College environmentalists are using public records laws to investigate the circumstances surrounding the hiring of an economist at the University of Kansas (KU) who has spoken out against wind subsidies, according to his attorney.
Dr. Art Hall, executive director of the Center for Applied Economics at the university, found himself at the center of an environmentalist campaign after testifying to the state legislature that Kansas should do away with green energy quotas in the spring of 2014. Shortly after his testimony, Schuyler Kraus, a KU student and environmentalist, submitted a public records request demanding all of his email correspondence dating back to 2004.
"In light of recent testimony made by Dr. Arthur P. Hall in favor of S.B. 433, an effort to repeal Kansas Renewable Portfolio Standards, Students for a Sustainable Future (SSF) endeavors to bring KU students and Kansas citizens greater transparency regarding Dr. Hall’s background, connections, and affiliations to disclose significant conflicts of interest," the records request begins. "The processes by which Dr. Hall and others were hired at KU were orchestrated by Charles and/or David Koch."
Curtis Tideman, Hall’s attorney, said that the request is driven by politics, rather than "academic integrity." Hall served as chief economist at Koch Companies Public Sector before taking the job at the center, which arose from a multi-million endowment from the Kochs. Hall is being targeted for his résumé, rather than his research, according to Tideman.
"It’s very clear to me from the language of the request that the reason it was made was because Dr. Hall gave testimony to legislators contrary to Schuyler Kraus’ positions on wind power," he said. "It’s not about transparency, but retribution. This group isn’t going after every donor who gives restricted money, they have picked one in particular they want, quote, transparency about."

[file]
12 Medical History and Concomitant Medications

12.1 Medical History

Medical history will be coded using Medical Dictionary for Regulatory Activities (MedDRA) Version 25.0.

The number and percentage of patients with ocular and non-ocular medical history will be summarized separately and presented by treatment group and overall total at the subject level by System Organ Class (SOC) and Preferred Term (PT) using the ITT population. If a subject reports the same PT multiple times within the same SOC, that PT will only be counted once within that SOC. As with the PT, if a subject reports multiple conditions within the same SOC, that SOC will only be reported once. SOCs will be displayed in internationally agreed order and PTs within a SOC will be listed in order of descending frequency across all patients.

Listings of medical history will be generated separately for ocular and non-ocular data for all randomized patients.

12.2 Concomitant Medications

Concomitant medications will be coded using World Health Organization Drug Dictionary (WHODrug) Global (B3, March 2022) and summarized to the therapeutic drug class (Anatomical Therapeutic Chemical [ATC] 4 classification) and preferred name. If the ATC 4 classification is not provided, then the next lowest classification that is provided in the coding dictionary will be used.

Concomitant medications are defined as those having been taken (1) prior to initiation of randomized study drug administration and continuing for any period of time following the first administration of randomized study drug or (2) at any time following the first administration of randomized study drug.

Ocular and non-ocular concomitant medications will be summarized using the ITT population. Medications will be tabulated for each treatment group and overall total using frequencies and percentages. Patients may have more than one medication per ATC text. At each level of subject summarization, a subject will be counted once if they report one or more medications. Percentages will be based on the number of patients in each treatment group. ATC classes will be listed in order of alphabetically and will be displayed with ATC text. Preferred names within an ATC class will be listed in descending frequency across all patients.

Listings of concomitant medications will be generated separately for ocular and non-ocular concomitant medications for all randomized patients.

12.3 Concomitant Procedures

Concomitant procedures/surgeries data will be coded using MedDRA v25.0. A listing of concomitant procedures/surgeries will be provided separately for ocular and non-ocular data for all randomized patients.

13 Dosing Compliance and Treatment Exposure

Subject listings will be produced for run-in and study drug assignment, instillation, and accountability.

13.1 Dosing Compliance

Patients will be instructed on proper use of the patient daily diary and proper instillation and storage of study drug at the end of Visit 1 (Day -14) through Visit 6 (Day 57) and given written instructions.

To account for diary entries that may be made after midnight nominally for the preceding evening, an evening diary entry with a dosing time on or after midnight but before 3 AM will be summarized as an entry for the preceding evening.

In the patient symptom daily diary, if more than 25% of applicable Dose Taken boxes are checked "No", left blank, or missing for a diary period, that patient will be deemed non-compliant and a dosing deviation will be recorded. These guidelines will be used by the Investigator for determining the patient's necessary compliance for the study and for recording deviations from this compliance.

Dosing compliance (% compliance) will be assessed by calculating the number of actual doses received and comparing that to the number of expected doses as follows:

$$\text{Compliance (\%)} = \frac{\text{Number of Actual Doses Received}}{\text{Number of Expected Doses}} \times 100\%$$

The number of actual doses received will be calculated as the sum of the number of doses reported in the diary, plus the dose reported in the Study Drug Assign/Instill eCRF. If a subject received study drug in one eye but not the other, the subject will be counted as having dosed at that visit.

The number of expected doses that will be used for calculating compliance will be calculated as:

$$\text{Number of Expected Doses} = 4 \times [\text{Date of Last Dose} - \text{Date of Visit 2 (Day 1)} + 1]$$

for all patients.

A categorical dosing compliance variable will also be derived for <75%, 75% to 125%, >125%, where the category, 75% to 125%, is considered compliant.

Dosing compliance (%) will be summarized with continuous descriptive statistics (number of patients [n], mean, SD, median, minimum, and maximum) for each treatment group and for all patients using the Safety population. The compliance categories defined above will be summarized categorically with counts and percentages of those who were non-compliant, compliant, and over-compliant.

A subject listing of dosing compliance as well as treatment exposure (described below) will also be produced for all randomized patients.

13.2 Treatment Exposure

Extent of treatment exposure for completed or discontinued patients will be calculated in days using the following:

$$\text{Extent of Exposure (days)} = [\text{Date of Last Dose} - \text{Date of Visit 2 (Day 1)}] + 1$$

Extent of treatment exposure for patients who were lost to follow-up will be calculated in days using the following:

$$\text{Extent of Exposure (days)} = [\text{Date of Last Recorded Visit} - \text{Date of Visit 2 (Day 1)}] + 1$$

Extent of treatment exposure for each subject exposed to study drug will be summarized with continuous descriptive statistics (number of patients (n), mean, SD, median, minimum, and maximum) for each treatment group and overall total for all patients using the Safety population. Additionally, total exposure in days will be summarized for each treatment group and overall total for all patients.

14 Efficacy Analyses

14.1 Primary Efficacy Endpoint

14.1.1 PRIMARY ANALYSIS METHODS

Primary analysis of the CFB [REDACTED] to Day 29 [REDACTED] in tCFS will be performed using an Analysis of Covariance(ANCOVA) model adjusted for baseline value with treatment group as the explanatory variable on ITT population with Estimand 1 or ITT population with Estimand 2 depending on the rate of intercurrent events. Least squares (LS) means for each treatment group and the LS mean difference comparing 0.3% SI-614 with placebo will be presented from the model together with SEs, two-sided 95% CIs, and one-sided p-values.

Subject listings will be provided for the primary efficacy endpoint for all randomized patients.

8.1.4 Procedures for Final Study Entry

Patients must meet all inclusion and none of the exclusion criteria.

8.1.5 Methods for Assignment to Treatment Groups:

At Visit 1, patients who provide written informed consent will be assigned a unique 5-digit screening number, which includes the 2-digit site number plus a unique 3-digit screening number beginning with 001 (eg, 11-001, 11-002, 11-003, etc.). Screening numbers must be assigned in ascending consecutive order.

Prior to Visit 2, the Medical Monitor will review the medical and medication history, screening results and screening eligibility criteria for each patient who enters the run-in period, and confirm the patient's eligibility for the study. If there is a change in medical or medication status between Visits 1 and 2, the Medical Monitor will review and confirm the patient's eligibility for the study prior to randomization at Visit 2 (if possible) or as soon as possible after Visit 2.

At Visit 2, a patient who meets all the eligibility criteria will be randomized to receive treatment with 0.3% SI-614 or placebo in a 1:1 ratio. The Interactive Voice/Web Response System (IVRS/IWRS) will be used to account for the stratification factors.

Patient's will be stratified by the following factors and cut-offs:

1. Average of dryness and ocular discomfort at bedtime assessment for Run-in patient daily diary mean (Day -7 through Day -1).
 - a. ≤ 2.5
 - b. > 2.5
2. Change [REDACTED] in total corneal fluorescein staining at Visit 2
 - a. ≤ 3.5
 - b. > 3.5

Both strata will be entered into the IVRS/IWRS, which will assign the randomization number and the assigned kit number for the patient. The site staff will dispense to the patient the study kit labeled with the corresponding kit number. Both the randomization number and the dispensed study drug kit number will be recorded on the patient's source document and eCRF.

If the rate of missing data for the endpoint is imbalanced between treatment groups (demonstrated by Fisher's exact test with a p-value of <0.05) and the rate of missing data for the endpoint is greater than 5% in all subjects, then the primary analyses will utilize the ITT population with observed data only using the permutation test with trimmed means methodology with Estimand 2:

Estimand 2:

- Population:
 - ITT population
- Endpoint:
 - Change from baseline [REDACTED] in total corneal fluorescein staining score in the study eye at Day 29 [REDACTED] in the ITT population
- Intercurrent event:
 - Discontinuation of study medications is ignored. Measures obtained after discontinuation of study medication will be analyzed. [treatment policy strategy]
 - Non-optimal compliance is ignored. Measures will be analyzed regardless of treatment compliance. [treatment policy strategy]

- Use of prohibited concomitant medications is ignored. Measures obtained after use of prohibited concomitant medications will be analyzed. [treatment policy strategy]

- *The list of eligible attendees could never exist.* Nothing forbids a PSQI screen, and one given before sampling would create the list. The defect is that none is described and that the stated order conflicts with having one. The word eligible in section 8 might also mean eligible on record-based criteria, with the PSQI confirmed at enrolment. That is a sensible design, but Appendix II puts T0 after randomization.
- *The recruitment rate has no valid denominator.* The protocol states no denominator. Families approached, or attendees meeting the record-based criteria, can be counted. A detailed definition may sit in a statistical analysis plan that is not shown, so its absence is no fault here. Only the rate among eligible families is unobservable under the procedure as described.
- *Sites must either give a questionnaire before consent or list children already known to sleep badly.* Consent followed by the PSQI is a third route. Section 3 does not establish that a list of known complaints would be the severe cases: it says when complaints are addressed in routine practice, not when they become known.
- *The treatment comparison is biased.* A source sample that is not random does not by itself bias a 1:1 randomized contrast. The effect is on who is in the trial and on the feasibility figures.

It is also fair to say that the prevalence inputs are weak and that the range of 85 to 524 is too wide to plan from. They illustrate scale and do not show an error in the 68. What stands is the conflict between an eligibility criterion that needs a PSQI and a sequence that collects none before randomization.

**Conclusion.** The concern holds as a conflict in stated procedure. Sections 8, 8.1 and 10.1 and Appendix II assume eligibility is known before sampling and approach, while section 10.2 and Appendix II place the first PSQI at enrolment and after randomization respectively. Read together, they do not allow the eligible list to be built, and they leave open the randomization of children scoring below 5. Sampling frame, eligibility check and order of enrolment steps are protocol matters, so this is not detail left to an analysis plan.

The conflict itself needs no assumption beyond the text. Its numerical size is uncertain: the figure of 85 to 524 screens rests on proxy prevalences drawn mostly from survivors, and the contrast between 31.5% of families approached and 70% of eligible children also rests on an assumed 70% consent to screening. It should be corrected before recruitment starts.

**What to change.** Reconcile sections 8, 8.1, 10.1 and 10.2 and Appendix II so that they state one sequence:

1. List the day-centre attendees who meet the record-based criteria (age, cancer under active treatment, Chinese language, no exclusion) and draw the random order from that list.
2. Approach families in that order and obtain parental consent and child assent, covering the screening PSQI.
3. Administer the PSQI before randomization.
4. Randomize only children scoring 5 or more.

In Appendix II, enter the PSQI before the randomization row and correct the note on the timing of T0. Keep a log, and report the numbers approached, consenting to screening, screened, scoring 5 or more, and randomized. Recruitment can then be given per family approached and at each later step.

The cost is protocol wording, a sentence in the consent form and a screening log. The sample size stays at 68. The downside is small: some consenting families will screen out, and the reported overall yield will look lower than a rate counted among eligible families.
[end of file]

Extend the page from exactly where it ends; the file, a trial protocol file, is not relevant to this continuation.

Tideman and Hall intervened in the case seeking to exempt personal emails from the disclosure. They are now asking the courts to clarify what constitutes a personal email. Hall said that he has nothing to hide, but fears the process could create a slippery slope where academics will be harassed if they participate in the political process.
"KU is looking out for my best interests as a faculty member, but there’s very little guidance on some of the interpretations of the exemptions," Hall said. "I knew [my suit] was going to create suspicion and commotion but in the long run having improved guidance would be helpful. … My overall objection is that the students are misusing open records law as a fishing expedition to sully my name."
Hall is not the first university researcher to face open records requests from activist groups. Michael Mann, formerly of the University of Virginia and a researcher at the center of the Climategate scandal, launched a suit to block records requests for his climate data and communications. A conservative group filed records requests for the emails of Prof. William Cronon of the University of Wisconsin-Madison after it was revealed that his position was funded in part by union money.
Ryan C. Fairchild, a federal law clerk who studied the intersection of academic freedom and state FOIA laws at the University of North Carolina Law School, said that the common thread in all of these cases is the use of records laws by political actors to intimidate opponents.